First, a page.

Tales of the Dead Man

Tales of the Dead Man
Alternative editions:
Tales of the Dead Man review
Alternative editions:
  • UK publisher / ISBN: Titan Books - 1-8528-6381-4
  • Release date: 1991
  • Format: Black and white
  • UPC: 9781852863814
  • Contains adult content?: no
  • Does this pass the Bechdel test?: no
  • Positive minority portrayal?: yes
  • CATEGORIES: Horror, Science-Fiction

In a post-apocalyptic environment, a boy and his dog find a man, horribly disfigured, but alive. Who is he? No-one, including the eponymous Dead Man himself, knows, and so the boy, the dog and the Dead Man set off to find out.

The problem with discussing The Dead Man is that the main reason why it is so very good is because of a revelation towards the end of the story. It’s marvellously-handled, and comes completely out of nowhere, or at least did to the original readers when the story ran in 1989-1990 in 2000 AD, yet on rereading makes perfect sense. But it’s impossible to go any further into it without giving it away, and if you don’t know what it is, then it would be best for you to experience this as the writer intended, and arrive at the reveal as cold as possible. This may not be easy, though, as the introduction by Dave Thorpe, the back cover blurb of the original Titan collection, The Chronicles of Judge Dredd: The Dead Man, and even the series in which the Titan album is published all contrive to either strongly hint at, or in the case of the introduction outright tell you, what the reveal is. The cover of the 2009 Rebellion reprint, Tales of the Dead Man is rather more subtle.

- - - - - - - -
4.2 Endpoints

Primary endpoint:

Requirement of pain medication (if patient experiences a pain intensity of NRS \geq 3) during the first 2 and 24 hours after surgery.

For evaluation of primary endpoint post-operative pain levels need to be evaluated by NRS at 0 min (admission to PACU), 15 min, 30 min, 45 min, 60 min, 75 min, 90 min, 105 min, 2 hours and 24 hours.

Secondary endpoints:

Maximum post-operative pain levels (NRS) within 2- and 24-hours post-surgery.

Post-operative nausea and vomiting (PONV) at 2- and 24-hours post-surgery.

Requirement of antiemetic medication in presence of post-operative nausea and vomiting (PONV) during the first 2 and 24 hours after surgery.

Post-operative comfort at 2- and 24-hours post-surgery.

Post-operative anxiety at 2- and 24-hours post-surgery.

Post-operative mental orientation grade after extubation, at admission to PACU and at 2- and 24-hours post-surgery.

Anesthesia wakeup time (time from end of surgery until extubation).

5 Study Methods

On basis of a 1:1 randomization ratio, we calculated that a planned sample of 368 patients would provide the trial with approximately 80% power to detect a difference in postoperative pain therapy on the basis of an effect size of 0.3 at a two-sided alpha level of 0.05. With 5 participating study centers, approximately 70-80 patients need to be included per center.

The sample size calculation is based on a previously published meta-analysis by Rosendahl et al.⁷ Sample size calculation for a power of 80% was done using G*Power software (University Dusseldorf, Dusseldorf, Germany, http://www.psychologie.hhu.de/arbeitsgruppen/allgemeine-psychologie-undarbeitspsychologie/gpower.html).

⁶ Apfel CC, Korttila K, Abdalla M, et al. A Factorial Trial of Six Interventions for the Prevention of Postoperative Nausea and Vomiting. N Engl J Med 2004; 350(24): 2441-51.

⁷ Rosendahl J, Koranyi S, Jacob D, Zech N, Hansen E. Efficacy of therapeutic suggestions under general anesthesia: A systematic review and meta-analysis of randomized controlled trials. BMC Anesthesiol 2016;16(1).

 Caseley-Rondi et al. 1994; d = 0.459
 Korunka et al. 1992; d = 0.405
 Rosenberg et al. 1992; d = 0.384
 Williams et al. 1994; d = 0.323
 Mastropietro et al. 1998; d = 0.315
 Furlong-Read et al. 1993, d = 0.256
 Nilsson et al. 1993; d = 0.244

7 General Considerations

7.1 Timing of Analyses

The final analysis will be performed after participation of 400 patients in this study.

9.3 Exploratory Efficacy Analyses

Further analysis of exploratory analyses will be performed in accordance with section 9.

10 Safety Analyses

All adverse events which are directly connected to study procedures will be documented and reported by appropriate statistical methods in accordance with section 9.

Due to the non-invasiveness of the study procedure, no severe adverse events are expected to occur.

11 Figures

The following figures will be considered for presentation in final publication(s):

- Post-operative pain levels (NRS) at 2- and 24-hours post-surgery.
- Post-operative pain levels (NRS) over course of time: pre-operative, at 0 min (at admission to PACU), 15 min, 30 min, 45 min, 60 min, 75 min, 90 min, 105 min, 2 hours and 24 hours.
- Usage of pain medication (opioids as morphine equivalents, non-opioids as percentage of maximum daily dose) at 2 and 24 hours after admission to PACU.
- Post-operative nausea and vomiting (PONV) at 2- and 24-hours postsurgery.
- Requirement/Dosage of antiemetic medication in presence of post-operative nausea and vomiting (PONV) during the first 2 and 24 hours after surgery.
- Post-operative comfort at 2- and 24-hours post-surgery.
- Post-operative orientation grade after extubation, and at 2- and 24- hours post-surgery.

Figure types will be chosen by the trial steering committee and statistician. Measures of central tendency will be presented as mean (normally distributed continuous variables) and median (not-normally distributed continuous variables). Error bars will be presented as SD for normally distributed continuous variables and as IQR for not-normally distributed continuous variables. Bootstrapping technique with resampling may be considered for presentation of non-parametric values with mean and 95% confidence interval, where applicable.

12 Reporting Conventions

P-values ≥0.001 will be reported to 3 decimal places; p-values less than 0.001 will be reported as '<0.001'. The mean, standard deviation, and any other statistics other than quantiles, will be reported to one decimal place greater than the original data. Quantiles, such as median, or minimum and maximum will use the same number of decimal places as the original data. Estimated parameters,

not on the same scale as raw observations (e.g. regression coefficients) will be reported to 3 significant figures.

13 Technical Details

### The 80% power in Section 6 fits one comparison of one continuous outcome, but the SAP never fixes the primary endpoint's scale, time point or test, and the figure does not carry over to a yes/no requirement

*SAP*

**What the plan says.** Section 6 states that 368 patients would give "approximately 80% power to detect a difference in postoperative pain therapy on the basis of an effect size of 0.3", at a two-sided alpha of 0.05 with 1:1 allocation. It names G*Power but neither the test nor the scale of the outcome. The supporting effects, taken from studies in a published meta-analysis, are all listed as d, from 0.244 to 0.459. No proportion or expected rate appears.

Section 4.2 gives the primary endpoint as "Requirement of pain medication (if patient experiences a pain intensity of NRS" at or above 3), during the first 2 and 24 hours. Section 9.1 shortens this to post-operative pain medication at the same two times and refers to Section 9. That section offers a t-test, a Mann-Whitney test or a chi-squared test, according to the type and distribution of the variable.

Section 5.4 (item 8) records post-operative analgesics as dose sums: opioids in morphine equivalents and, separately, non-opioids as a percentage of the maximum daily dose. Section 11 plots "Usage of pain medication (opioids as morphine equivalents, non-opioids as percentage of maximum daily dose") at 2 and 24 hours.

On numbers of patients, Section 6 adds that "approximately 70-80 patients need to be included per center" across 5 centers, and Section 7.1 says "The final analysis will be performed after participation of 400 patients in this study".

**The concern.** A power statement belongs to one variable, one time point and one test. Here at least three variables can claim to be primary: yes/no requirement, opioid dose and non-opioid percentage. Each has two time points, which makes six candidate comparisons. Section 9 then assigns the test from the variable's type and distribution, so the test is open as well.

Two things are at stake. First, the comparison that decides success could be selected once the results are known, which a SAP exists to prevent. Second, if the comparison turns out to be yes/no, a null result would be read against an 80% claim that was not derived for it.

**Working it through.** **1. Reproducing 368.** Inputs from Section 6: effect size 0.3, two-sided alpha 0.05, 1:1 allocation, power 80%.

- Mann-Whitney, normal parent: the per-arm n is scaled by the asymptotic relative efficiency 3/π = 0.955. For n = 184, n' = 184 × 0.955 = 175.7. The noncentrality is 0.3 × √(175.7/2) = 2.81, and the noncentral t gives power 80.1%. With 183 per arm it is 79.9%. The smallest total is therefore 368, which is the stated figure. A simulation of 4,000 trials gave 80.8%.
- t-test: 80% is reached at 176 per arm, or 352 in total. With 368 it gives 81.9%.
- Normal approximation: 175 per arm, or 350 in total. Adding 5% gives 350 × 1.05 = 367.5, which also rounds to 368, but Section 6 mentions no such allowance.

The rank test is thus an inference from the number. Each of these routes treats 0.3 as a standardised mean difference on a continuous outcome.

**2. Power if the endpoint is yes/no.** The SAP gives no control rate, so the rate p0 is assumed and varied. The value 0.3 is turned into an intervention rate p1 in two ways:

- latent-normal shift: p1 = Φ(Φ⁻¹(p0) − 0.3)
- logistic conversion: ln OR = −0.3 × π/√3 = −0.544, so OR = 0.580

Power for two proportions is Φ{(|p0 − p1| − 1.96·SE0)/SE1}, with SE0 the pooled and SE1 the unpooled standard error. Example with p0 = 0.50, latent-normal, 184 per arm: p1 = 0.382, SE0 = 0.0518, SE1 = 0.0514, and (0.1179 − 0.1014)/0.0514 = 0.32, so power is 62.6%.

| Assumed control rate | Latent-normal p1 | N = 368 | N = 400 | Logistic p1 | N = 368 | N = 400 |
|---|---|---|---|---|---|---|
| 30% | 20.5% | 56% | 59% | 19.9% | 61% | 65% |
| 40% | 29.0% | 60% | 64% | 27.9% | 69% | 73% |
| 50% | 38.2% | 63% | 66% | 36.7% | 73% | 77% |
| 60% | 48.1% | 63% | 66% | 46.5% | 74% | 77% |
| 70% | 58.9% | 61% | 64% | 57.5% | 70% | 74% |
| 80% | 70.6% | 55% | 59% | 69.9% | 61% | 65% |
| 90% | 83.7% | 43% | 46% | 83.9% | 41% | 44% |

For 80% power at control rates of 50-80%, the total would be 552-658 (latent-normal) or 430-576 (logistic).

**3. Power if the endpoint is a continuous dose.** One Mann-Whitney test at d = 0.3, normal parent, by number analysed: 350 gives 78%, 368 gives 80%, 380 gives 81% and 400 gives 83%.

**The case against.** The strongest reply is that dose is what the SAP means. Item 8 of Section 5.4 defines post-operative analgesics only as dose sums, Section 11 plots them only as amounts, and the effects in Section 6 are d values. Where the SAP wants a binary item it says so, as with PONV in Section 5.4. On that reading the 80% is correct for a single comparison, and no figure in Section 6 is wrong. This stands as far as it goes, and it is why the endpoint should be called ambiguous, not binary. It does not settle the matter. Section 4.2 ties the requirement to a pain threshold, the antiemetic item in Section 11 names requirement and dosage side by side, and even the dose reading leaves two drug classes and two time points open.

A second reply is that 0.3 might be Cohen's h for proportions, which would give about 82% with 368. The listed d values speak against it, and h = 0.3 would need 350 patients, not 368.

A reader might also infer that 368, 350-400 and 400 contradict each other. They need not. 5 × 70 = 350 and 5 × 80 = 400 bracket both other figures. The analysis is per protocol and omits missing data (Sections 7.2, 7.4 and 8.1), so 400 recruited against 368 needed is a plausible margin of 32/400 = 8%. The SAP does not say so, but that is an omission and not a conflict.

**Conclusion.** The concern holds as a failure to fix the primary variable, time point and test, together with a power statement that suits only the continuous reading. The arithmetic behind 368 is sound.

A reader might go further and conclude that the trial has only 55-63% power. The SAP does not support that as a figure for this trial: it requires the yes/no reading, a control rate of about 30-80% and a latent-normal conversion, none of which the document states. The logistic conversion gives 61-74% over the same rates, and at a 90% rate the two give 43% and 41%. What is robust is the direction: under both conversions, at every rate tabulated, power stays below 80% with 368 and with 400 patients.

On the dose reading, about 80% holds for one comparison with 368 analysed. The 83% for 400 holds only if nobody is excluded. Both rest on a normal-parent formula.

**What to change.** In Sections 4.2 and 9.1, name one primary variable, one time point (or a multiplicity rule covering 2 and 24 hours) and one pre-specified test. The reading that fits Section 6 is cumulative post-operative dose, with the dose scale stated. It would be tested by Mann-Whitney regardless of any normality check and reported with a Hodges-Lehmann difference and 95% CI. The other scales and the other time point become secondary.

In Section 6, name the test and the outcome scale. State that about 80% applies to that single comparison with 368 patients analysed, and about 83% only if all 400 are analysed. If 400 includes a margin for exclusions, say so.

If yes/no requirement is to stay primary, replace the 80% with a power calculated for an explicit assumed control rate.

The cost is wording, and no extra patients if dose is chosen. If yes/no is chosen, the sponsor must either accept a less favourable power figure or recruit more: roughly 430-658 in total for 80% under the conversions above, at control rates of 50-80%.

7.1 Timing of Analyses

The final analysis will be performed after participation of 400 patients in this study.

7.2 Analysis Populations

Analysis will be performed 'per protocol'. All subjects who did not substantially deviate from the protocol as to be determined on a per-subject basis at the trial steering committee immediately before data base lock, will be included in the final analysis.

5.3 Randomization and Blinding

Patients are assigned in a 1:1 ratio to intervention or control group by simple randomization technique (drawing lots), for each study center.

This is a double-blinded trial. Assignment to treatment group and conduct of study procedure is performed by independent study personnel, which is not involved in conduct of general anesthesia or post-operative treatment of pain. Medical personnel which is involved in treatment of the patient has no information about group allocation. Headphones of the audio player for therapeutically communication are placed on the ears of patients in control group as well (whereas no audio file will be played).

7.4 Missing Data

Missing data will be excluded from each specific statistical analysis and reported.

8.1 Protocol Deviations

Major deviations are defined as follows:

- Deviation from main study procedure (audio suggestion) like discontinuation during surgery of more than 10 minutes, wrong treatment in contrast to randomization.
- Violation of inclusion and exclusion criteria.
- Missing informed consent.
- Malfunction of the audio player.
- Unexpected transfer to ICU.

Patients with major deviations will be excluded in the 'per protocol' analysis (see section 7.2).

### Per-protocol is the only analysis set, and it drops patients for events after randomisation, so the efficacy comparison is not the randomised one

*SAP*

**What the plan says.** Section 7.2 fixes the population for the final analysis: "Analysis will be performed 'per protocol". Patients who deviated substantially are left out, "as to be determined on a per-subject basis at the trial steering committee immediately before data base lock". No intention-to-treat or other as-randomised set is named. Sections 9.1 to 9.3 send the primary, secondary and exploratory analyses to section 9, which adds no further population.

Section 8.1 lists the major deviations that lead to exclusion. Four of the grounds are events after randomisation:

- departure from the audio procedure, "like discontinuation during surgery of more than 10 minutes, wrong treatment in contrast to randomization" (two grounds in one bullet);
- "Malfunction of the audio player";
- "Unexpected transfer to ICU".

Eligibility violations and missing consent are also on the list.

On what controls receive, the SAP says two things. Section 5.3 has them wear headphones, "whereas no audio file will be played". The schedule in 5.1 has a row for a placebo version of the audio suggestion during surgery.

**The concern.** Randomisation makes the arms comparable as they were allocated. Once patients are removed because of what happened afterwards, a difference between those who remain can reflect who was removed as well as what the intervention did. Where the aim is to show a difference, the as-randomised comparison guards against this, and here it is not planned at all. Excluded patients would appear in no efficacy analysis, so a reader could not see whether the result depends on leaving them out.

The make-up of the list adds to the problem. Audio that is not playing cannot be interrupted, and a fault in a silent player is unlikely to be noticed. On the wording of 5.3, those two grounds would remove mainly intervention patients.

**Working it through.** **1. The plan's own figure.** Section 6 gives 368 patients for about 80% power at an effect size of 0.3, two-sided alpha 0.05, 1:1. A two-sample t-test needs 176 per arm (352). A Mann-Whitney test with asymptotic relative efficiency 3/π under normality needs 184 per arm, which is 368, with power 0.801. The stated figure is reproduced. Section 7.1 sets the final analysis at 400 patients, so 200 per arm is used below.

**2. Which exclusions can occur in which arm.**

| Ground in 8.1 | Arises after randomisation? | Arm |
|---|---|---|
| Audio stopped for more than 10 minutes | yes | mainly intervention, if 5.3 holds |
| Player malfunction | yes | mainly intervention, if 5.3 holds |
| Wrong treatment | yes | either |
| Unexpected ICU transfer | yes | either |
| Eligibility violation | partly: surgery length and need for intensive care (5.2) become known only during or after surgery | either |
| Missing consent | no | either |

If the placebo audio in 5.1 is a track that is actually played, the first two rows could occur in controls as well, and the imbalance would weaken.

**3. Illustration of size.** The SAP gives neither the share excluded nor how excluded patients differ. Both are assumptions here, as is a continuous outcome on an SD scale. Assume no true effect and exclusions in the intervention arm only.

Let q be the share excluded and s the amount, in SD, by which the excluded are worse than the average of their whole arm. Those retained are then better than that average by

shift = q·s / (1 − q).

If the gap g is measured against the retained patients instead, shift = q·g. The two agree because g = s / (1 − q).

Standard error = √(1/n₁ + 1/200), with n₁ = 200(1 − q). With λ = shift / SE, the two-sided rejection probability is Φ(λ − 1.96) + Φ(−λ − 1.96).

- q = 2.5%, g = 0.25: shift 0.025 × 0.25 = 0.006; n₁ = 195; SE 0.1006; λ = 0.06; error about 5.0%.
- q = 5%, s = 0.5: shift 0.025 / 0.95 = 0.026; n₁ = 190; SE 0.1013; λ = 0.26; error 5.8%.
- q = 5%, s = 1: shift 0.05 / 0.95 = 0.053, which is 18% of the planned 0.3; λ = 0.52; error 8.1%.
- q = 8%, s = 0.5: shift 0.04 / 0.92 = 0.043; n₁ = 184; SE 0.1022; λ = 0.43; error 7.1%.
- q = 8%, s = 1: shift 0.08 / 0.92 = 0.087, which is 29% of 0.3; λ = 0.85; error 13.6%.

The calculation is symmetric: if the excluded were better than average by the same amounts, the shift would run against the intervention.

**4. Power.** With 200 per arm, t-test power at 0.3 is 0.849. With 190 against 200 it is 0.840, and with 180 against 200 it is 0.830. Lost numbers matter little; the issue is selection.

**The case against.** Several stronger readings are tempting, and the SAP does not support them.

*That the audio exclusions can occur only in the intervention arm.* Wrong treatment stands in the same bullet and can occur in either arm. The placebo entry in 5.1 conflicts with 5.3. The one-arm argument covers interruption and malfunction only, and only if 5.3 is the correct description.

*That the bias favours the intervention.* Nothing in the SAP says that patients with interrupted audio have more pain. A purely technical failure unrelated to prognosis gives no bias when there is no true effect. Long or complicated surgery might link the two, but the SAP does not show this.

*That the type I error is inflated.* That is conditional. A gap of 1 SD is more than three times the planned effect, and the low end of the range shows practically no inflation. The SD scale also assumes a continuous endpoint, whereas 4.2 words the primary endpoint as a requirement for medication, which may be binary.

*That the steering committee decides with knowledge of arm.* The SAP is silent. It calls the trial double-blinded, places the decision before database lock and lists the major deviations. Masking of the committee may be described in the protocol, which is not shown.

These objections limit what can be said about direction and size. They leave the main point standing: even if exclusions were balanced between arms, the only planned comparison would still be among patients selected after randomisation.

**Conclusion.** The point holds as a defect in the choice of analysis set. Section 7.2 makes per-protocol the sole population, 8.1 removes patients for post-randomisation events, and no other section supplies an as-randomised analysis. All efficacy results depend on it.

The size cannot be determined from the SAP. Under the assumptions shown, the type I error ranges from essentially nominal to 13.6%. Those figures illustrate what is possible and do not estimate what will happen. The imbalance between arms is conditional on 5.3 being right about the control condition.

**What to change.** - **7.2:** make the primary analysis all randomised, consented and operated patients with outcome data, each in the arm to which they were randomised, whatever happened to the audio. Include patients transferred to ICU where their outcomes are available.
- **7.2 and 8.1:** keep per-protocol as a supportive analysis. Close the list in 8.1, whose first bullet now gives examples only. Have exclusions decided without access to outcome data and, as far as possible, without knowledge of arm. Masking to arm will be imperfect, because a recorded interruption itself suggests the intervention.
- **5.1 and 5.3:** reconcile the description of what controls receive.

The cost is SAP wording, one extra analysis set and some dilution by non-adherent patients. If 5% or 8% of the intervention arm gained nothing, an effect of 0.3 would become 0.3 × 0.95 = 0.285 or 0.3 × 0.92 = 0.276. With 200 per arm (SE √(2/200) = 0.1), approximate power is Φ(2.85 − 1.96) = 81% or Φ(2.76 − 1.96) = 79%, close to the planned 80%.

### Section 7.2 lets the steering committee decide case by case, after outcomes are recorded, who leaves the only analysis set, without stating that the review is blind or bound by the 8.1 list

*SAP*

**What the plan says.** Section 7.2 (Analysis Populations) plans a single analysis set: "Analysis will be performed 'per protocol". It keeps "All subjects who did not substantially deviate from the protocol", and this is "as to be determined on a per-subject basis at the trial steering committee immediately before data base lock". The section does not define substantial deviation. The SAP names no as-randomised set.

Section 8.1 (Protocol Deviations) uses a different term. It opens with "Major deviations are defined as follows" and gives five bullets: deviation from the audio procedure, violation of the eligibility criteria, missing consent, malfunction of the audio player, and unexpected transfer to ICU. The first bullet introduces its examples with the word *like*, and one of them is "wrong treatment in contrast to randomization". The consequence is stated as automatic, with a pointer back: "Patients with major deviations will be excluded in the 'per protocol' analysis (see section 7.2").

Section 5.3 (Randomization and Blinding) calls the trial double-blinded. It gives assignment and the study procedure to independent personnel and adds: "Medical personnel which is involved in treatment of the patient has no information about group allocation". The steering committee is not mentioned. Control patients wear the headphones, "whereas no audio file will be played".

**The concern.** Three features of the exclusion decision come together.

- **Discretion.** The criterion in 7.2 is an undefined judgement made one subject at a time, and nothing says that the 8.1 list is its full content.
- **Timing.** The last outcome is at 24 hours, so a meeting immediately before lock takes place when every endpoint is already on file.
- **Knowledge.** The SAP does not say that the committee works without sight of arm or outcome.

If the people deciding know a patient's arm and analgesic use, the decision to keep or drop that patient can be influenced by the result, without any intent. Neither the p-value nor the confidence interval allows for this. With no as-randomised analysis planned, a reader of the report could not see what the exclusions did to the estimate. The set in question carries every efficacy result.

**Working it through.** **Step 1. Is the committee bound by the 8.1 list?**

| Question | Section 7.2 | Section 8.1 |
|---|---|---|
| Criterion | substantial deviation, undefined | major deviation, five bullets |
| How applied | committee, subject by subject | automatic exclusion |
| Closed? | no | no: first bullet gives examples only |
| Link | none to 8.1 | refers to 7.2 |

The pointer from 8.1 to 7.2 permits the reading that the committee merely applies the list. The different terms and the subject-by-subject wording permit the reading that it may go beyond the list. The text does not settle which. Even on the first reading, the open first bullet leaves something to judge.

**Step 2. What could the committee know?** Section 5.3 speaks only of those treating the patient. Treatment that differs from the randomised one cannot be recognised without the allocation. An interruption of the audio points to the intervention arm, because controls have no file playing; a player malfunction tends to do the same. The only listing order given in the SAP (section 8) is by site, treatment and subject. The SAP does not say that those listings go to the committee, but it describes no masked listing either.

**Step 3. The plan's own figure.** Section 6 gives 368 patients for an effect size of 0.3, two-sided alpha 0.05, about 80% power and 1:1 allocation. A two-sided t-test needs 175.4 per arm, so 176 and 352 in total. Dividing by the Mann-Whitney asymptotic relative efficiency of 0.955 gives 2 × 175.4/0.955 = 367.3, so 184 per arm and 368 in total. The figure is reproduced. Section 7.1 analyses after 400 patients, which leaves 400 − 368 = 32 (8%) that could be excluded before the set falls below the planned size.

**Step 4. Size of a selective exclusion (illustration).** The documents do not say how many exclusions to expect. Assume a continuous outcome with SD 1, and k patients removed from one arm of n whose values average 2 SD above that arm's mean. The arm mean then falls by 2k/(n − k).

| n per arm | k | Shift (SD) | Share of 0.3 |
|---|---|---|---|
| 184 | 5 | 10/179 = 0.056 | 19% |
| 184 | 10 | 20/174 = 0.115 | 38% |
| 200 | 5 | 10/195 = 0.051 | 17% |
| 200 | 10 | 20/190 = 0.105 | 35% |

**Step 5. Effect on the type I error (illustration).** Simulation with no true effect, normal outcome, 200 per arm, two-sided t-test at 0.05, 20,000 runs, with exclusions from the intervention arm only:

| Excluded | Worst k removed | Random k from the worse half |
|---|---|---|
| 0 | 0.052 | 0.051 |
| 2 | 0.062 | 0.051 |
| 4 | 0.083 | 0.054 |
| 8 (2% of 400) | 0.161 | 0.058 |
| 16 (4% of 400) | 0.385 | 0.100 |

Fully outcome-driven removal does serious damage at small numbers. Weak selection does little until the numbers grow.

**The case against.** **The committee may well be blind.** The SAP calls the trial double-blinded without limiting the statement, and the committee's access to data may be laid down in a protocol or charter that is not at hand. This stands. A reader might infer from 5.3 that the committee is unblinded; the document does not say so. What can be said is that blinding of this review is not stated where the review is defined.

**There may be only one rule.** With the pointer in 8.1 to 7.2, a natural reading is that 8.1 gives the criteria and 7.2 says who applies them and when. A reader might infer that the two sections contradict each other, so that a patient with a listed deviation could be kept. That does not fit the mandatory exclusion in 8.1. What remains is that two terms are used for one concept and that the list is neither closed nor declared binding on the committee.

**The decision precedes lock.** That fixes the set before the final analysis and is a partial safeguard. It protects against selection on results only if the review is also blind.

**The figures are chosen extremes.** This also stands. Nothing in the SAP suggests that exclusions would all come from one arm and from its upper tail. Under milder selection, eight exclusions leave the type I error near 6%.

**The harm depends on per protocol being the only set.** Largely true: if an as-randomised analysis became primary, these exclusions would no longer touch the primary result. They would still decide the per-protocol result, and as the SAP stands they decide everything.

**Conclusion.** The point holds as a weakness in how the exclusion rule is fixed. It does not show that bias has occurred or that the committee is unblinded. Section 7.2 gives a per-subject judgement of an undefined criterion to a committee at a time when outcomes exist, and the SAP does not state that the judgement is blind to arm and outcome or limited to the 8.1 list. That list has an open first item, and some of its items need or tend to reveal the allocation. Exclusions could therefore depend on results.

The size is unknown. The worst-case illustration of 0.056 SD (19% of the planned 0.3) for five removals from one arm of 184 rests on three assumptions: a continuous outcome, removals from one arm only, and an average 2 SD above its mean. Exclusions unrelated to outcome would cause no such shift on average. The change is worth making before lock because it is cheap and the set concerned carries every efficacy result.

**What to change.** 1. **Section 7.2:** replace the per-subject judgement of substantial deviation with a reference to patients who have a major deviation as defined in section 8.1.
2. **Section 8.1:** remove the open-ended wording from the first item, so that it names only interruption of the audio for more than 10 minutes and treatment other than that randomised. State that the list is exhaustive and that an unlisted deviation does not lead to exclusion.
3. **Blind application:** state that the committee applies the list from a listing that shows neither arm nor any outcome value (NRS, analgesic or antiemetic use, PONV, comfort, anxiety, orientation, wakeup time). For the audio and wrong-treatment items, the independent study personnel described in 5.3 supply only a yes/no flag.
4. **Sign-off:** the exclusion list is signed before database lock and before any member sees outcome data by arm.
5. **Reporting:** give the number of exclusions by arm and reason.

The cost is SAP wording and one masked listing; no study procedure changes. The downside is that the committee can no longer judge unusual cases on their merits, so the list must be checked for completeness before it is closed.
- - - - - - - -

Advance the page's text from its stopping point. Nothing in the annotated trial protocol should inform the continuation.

Even if you do already know the twist, there’s much to enjoy in The Dead Man – indeed, there are some additional levels which can be savoured with full knowledge of what happens. Again, it’s impossible to say what those levels are without spoiling it, but it is possible to say that the story is replete with engaging homages to the American western, and to post-apocalyptic variants on that theme such as L.Q. Jones’ 1975 movie A Boy and His Dog. John Ridgway’s atmospheric artwork is amongst the best he’s produced, and demonstrates that black-and-white is his best medium. The action sequences, especially those involving battles against what are effectively cavemen, are effectively choreographed, such that the reader can almost hear in their head the gunshots depicted.

The Dead Man is one of the best stories ever to have been published in 2000 AD. You should read it.